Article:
Sunday, October 20, 2013

Former Orthodox Jewish Counselor Forced to Plead Guilty

            On Thursday, October 17th, Yosef Kolko, a former Orthodox Jewish counselor at a camp in Lakewood was given a 15-year prison sentence for child molestation. Before this decision was handed down, the 16-year old victim and his family were ostracized by Lakewood’s Orthodox community for violating the religious tradition of having rabbis handle these types of situations, when instead they decided to bring the child’s claims to secular authorities.

            Kolko initially pleaded guilty on May 13th during his trial to “aggravated sexual assault, attempted aggravated sexual assault, sexual assault, and endangering the welfare of a child.” But at this most recent hearing Alan Zegas, Kolko’s attorney, argued that multiple members of the Orthodox community coerced Kolko into pleading guilty because they didn’t want the bad publicity. Because of this “constant pressure,” Zegas claimed that Kolko should be allowed to withdraw his plea.

            Judge Hodgson ruled on this case and rejected Zegas’ argument claiming that he didn’t find any coercion. He did acknowledge that there may have been some “gentle persuasion by friends.” But ultimately, he claimed that Kolko was out to “game the system” when he pleaded guilty. This was after six witnesses testified that there was an effort by many members of the community to convince him to plead guilty. One coworker at the school Kolko also teaches at testified that a member of the community offered Kolko $100,000 and a job once he got out of jail if he pleaded guilty. Another witness also testified that five men came to Kolko’s home around 1:30 AM on the morning he ultimately did plead guilty in an effort to make him do so. Additionally, a therapist from Lakewood spoke with Kolko and explained to him what prison would be like – how much bigger, tougher men would most likely attack him – and advised him to “play ball.” It seems like Kolko did maintain his innocence for a period of time after hearing this.

            But on the other hand, a therapist from Lakewood spoke with Kolko and explained to him what prison would be like – how much bigger men would most likely attack him – and advised him to “play ball” and plead innocent. This same therapist also testified that he saw Kolko’s defense mechanism wearing down and explained that Kolko was “more receptive to the cost-benefit analysis we were presenting.” Additionally, there were other factors playing against Kolko’s apparent coercion by the Orthodox community. Kolko’s previous attorney was also a witness at the trial and testified that there was no coercion and that Kolko never indicated to him that he was being/feeling pressured by the community. A final factor to consider is that Kolko’s decision to plead guilty also coincided with two more victims coming forward. Up until that point, he fervently maintained his innocence.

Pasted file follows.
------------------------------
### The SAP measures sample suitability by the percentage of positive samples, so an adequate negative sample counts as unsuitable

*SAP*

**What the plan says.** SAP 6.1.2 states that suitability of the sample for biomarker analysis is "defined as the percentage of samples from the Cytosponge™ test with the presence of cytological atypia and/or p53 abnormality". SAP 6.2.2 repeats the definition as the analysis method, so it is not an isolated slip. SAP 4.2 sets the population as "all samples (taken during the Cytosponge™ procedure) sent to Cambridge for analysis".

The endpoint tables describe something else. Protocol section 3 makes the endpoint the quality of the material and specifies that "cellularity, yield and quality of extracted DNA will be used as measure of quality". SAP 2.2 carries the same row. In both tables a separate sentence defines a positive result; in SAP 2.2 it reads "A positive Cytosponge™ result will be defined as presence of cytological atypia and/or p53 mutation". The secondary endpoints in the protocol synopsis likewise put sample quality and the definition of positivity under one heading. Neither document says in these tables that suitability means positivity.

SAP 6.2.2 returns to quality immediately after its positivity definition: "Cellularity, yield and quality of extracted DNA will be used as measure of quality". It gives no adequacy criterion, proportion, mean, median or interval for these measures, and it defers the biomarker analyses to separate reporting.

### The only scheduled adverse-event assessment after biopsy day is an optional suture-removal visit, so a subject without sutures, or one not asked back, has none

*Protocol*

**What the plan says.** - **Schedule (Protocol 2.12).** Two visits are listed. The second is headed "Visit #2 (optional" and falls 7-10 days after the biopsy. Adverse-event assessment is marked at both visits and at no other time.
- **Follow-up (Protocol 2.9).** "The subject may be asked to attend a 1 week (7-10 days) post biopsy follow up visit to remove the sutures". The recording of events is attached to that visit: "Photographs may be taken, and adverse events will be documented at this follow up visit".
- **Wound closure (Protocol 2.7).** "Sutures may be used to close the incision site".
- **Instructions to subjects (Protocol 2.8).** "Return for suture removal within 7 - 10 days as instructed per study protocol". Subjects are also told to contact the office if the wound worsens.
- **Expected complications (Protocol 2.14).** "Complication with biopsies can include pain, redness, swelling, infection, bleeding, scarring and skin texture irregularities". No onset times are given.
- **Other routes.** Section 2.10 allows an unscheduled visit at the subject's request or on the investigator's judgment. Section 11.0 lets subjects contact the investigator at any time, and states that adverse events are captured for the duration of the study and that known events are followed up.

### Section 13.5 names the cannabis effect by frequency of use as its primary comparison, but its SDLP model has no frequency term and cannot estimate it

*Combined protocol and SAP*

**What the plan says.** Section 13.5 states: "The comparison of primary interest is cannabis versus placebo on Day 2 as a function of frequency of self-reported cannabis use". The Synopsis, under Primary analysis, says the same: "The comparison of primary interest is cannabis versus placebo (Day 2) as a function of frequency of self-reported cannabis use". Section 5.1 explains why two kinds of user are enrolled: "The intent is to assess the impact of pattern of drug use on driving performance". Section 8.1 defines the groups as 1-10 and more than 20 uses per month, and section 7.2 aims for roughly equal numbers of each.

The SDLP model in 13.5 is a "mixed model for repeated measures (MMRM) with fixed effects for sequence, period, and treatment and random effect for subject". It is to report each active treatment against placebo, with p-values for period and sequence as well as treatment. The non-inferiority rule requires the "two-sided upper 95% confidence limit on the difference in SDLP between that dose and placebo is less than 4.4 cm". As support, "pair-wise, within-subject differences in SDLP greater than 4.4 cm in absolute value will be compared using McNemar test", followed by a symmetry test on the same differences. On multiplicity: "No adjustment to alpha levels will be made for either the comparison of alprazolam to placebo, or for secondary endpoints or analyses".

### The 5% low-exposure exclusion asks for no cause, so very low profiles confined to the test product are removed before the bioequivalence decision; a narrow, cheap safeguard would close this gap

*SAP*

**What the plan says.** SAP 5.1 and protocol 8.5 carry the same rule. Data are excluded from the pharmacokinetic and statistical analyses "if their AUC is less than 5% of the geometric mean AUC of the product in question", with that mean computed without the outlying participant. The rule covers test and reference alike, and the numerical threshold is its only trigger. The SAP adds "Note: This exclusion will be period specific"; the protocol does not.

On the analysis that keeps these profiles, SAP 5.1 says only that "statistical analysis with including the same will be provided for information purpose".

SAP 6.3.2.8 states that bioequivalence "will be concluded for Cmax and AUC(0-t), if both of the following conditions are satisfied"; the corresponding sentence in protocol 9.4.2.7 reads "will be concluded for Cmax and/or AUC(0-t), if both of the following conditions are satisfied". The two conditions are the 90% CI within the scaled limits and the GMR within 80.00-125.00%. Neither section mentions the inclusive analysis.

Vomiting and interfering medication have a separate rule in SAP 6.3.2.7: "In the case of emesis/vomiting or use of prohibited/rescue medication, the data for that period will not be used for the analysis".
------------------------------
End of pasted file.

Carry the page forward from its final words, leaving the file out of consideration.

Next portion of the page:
This case presents the issue of religious concerns conflicting with the process of carrying out and maintaining justice. The pressure from Lakewood, this very religious Orthodox Jewish community, supposedly forced this man to plead guilty and spend 15 years of his life in jail. Whether or not Yosef Kolko committed this crime, I think it’s important to address the fact that the religious beliefs of this community conflicted with both the actions of members in that community and with the court’s ability to rule impartially on the case. There is the issue of the ostracized family, but given all of the recent rape cases in which victim’s houses are burned down and those families are forced to move away, it is difficult to tell or claim that this community’s motivation for ostracizing that family was purely religious.

            As far as determining whether or not Kolko truly was guilty of molesting this boy, it is clear that the interests of the religious community conflict with Kolko’s supposed innocence. It’s significant to note that the people who live in these types of religious communities may be afraid of being honest – and are often bullied into lying about their culpability – due to their own and to their community’s desire to maintain the reputation and sanctity of their religion. Additionally, people like Kolko may also be afraid of offending a higher power (which perhaps is more severe than going to jail in that particular religion). This interferes with the justice system from properly carrying out its role in placing people who are actually guilty of committing a crime in prison versus placing people who are prioritizing their devotion to religion over their innocence and the course of their own lives.